Google Plus Logo
Home Nursing Services
At Home Therapies
Home Care FAQ
Bereavement & Grief
Hospice & Alzheimers
Hospice Pet Therapy
Special Care Programs
Your Care Team
Specialized Home Care
Patient-Centered Dementia Care
Congestive Heart Failure
Hypertension / Blood Pressure
Coronary Artery Disease
Mental Health and Depression
Home Care Support for Multiple Sclerosis
Paraplegia and Quadriplegia
Traumatic Brain Injury
COVID-19 Vaccination Staffing
Our Standard of Care
Caring Brands International
Home Health Care Resources
Jobs in Healthcare Guide
Find A Location
Independent Living Assessment
How to Get Your Senior Loved Ones Moving in the New Year
Posted: 1/28/2019 8:00 AM by
Losing even a few pounds can make a dramatic impact on ailments like heart disease, high blood pressure and type 2 diabetes, among many others. While it can seem challenging for seniors with a bevy of health problems to become more active in an effort to lose weight, it is an important step for health and longevity as we age. Not only does exercise burn fat and calories, but it also supports stronger muscles and joints, improved mobility, and increased safety.
As a caregiver, your role is critical. Your support and help can be the difference between a missed goal and success (plus the improved health that comes along with it).
These caregiver tips can help your senior loved ones get more active and healthy in the new year:
Talk to a doctor.
This should be the first step for anyone starting an exercise or diet program, but it’s especially important for seniors. Start by talking to their doctor about their health and any conditions they have that might impact their ability to pursue physical activity safely and healthily. Ask for recommendations for the types of activities that are safe for your parent, as well as how much of this activity is right for them and their needs. Another important question pertains to medication. If your loved one exercises (and also includes dietary changes), he or she may need to have medications reduced or even eliminated. It’s important for doctors to monitor those situations closely.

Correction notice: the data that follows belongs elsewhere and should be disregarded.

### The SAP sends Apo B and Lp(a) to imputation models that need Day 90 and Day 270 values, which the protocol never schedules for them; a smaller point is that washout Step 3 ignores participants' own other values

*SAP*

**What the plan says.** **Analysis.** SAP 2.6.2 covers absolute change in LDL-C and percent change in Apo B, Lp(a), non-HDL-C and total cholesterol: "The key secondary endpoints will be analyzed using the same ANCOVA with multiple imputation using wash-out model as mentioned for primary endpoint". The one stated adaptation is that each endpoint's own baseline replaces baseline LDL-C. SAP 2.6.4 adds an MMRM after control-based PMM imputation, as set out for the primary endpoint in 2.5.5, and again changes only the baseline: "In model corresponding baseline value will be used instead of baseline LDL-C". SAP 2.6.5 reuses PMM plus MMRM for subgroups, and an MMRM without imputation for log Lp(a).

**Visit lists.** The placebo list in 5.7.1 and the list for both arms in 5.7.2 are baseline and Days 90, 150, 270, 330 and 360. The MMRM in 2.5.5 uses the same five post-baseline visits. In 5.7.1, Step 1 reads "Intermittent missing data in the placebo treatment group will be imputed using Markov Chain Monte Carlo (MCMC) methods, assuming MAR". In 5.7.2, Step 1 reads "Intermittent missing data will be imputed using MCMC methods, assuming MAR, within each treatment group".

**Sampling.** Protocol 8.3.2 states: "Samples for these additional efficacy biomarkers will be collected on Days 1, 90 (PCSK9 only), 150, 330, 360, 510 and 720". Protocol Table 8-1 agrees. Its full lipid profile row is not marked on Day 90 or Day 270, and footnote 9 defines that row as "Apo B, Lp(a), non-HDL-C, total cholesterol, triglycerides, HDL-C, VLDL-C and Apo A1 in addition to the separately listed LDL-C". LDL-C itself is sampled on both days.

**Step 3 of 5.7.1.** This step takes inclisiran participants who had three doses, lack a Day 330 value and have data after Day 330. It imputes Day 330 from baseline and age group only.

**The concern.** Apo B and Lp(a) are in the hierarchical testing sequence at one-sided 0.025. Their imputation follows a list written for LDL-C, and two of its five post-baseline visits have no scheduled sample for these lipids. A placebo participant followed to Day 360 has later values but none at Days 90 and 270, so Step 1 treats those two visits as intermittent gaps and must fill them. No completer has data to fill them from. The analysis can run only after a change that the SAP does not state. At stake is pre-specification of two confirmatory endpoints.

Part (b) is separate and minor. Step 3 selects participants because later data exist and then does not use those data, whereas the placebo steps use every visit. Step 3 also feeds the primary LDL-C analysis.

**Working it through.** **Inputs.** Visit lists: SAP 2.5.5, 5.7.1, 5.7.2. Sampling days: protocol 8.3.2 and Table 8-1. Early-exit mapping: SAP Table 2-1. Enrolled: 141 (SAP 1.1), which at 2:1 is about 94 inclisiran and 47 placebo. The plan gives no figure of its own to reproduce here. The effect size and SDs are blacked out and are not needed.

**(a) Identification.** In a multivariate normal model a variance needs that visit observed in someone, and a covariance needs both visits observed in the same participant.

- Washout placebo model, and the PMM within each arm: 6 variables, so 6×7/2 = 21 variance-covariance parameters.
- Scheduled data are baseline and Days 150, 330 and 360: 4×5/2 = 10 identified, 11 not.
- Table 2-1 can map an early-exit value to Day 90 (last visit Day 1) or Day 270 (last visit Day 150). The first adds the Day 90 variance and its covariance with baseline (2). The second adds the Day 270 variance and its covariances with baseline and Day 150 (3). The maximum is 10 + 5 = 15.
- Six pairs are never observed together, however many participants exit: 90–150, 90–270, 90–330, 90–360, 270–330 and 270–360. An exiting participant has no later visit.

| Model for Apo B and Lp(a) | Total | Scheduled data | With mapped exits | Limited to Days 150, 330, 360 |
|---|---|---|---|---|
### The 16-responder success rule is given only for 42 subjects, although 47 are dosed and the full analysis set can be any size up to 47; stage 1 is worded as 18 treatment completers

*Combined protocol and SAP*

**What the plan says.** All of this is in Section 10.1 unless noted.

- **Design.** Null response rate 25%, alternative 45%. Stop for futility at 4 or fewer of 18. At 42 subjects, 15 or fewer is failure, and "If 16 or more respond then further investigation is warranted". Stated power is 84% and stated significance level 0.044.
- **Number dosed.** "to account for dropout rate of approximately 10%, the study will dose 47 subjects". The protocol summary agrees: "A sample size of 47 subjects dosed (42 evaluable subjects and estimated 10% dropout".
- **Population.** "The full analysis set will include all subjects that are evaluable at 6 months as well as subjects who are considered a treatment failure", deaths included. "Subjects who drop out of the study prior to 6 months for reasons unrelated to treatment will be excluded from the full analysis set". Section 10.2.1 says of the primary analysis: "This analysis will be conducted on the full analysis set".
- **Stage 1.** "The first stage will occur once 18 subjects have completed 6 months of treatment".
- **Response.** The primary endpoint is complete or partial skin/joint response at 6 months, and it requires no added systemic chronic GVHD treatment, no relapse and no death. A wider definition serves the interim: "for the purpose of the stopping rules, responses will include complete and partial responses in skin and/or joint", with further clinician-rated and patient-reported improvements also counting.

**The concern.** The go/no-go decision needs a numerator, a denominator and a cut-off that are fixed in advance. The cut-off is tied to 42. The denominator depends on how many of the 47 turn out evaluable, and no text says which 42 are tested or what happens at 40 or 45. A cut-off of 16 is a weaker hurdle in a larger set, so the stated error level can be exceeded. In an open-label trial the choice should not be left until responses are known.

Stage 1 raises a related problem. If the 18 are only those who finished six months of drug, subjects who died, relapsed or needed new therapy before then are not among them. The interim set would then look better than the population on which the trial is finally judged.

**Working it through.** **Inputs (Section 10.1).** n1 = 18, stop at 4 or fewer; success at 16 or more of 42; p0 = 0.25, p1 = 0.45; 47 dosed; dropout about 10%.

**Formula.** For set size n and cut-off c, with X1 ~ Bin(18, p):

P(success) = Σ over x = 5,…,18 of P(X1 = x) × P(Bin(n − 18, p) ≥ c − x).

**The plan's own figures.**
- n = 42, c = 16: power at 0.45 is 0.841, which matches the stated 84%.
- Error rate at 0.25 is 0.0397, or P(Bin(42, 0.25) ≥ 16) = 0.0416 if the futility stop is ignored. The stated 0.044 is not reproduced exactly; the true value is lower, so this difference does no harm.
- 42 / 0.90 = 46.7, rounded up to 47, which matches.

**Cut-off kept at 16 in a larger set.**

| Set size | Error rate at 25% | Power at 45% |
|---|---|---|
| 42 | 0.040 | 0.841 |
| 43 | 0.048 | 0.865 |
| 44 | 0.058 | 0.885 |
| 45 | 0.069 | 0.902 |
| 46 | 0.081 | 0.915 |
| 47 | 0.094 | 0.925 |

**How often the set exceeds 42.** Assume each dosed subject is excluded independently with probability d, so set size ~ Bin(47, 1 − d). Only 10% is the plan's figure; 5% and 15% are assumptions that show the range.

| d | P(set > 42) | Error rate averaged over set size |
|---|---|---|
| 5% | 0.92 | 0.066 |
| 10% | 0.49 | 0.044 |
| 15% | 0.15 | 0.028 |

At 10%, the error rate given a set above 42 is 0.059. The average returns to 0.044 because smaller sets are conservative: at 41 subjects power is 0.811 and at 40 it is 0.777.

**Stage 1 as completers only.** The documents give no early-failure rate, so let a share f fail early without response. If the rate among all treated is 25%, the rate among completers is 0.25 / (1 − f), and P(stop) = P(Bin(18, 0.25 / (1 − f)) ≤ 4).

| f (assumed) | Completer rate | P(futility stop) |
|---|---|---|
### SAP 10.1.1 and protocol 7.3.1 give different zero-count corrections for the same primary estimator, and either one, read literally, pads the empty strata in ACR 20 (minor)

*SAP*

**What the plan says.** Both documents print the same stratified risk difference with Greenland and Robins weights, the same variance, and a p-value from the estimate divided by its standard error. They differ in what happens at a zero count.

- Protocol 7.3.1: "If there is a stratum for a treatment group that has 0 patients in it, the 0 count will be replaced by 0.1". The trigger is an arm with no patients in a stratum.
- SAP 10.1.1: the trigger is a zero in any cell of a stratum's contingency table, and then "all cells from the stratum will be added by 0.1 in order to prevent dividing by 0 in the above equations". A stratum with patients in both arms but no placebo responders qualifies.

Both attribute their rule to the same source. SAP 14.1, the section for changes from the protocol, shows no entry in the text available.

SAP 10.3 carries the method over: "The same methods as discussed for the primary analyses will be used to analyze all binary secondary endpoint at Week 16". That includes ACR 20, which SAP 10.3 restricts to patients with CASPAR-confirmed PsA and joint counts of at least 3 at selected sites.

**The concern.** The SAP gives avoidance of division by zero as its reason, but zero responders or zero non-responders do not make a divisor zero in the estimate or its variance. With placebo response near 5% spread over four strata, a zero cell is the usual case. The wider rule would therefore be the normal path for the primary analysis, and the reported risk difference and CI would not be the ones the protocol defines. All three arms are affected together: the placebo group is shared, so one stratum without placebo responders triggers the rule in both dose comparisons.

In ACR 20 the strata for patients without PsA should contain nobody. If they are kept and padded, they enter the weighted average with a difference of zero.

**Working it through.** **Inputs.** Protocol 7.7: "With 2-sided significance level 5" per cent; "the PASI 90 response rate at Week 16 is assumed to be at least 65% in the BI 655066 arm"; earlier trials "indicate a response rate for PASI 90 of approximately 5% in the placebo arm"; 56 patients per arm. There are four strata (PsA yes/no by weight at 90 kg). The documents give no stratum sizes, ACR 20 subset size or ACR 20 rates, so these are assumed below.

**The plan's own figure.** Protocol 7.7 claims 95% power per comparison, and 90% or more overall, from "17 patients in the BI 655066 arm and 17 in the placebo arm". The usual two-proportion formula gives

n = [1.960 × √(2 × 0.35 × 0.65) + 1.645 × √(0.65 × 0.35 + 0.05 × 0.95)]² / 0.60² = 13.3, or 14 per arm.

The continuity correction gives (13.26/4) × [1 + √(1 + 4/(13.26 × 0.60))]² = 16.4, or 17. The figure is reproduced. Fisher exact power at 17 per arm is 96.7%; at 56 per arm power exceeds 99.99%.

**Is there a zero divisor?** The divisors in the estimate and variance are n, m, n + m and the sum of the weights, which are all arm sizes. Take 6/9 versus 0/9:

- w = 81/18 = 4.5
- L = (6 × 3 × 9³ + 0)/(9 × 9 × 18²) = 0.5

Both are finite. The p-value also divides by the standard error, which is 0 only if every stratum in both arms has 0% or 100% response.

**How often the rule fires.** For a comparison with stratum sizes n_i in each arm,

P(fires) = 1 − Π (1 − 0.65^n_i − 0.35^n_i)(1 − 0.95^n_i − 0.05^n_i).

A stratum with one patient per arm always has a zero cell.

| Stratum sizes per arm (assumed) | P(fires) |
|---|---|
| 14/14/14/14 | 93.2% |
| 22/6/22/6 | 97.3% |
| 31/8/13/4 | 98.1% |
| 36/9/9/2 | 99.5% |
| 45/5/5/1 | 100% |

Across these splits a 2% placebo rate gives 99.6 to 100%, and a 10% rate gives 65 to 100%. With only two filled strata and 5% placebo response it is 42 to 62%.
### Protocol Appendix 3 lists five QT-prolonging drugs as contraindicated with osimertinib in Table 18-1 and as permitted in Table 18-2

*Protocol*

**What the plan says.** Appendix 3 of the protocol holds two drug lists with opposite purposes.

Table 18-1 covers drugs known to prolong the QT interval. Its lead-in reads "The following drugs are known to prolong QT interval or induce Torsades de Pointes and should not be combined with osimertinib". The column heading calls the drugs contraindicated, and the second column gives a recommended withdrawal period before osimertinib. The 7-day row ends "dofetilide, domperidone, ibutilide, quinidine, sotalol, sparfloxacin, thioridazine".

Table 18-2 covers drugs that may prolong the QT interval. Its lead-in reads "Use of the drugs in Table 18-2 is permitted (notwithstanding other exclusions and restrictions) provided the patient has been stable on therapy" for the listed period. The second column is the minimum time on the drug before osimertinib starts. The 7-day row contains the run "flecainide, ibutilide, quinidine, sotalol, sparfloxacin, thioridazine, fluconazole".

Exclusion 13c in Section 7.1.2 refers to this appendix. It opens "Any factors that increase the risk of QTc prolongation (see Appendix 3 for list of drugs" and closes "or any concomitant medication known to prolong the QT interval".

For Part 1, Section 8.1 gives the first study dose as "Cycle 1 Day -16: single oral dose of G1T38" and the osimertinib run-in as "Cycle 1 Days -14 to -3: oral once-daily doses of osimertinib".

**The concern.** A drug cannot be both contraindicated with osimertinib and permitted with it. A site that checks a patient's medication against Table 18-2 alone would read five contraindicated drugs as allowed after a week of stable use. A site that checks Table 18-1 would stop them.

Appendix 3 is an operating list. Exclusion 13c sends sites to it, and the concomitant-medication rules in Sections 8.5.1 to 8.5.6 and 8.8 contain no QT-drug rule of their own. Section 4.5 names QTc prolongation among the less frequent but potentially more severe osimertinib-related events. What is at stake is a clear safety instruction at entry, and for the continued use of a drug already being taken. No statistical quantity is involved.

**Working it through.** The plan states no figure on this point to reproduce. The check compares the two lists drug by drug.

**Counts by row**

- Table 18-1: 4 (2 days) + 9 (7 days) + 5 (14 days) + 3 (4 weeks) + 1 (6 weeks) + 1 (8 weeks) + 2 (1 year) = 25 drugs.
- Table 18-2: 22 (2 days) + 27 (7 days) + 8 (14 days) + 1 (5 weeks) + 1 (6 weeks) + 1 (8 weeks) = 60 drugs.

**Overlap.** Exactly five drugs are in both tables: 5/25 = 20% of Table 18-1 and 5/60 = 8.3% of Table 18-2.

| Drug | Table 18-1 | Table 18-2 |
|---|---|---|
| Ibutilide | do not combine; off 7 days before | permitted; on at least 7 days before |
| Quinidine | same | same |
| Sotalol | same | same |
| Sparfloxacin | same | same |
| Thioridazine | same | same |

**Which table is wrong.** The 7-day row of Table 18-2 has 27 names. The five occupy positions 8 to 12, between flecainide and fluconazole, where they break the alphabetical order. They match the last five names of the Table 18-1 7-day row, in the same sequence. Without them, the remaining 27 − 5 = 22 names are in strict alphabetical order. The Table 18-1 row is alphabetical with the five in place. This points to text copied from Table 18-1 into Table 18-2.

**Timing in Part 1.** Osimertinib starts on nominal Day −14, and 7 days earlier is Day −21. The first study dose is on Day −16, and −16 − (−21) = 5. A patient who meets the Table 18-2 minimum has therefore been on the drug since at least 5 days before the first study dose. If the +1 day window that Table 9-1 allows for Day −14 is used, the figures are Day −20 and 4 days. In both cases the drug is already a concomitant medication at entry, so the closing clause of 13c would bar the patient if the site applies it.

Avoid too much activity, too fast.
When we exercise, we feel good! Sometimes this means “newbies” want to jump in and take on the world right away. Doing too much activity too quickly can lead to injury or even overload, dissuading your loved one from continued commitment to exercise. A better option is to start slow and encourage gradual progress and increased challenges.
Choose the right activities.
This is true at any age, but it’s particularly important for seniors. Find activities that your loved one enjoys! Formal exercise is great, but all it takes is moving to start building muscle, burning fat and increasing mobility. Encouraging your parent to find and pursue activities they enjoy is also an important way to help them follow through with these activities more often.
We can help keep your loved one moving (and healthy!).
On one hand, you may be excited to read this article and help Mom or Dad get onto a path of movement and health. On the other, committing to an exercise program is time- and energy-intensive. You may feel stressed or overwhelmed at the thought of ramping up efforts for your loved one (and guilty about that stress).
Interim HealthCare can help you provide the best care to your loved one. An elderly home care services provider can step in to fill care gaps, supplement the care you give, offer companionship and encourage your parent to be as independent and in control of their life as possible.
When it comes to you and staying physically active, that's going to include support to manage mobility issues, safe and reliable transportation that two activities, and other support to help your parent feel more confident getting out and enjoying a more active lifestyle as they age.
Contact your nearest Interim HealthCare office
to learn about how we can help YOUR Mom or Dad.